Just above the woman's right arm is what appears to be the bow of a dumb barge, that is, a hull used for transporting goods, which would be towed by a tug (like the steam-paddle tug with the tall red funnel in the centre background). 18 Behind the woman's head is a bowsprit and, above and to right, a blue spar and a mast with a part-furled sail, but the boat to which these are presumably attached is not visible. Seen behind this bowsprit, to left of her head, is what looks like a Thames sailing barge, spritsail rigged, with the hold open behind the mast; the spar sticking up at the bow is probably the bowsprit, raised to avoid damage in constricted waters. The black-hulled ships beyond look like topsail schooners, the common small workhorse of seaborne trade, and alongside the schooner at left is another small dumb barge with two men. 19
The sitters were described in 1861 as:
'un vieux en chemise blanche celui du milieu qui regarde par la fenetre ... un matelot en casquette et en chemise bleu à grand col rabattu d'un bleu plus clair, qui cause avec une fille' ('an old man in a white shirt the one in the middle who is looking out of the window ... a sailor in a cap and a blue shirt with a big collar turned back in a lighter blue, who is chatting to a girl'). 20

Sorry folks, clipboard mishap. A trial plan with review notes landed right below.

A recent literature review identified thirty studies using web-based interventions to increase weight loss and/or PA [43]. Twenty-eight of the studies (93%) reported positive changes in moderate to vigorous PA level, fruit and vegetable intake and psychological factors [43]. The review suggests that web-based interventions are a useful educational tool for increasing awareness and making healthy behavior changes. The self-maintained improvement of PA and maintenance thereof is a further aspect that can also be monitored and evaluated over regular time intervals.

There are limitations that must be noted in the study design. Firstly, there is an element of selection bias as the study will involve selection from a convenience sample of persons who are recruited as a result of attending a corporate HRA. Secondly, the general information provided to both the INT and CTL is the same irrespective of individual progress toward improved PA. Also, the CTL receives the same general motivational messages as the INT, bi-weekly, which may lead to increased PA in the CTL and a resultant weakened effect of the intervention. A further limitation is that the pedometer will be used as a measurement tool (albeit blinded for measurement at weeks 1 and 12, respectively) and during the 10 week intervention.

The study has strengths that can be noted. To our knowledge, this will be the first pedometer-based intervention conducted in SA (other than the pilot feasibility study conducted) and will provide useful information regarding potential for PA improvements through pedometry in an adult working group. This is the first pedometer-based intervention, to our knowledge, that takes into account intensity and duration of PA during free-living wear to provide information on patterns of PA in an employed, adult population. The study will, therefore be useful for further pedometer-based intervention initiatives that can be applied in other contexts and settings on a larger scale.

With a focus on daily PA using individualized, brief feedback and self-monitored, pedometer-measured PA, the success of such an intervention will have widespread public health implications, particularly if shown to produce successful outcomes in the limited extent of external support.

THE WOMAN: Joanna Hiffernan (b. ca 1843-d.1886) , Whistler's partner and chief model. He described her to Fantin-Latour as having hair 'd'un rouge non pas doré mais cuivré - comme tout ce qu'on a rêvé de Venitienne!' ('a red not golden but copper – as Venetian as a dream!') 21 The fact that Whistler did not mention her by name to Fantin-Latour suggests that they had not met at this date. Whistler had already painted her three times, he told Fantin in the same letter, giving her a mocking expression; she had, Whistler wrote, 'l'air superieurement putin' – meaning 'putain' – in other words, she looked like a whore.
It is quite possible that in 1859 Whistler had seen Thoughts of the Past, the first Royal Academy exhibit of J. R. Spencer Stanhope (1829-1908), which showed a 'guilt-ridden' red-haired prostitute by a window that looked out on the Thames, painted in vivid colour and Pre-Raphaelite detail. However, judging by Whistler's letter, in his original concept Hiffernan represented an unrepentant 'putain' with clients. 22
In April 1863 Benjamin Moran (1820-1886) met Joanna Hiffernan, 'an Irish girl with the golden tresses of a Venus and eyes as large as those of Juno', and described the figures as 'A drunken sailor, with his Molly ... drinking and smoking on the balcony of a Thames grog shop.' 23 This means that the model was depicted as a prostitute, and this was understood by viewers at that time.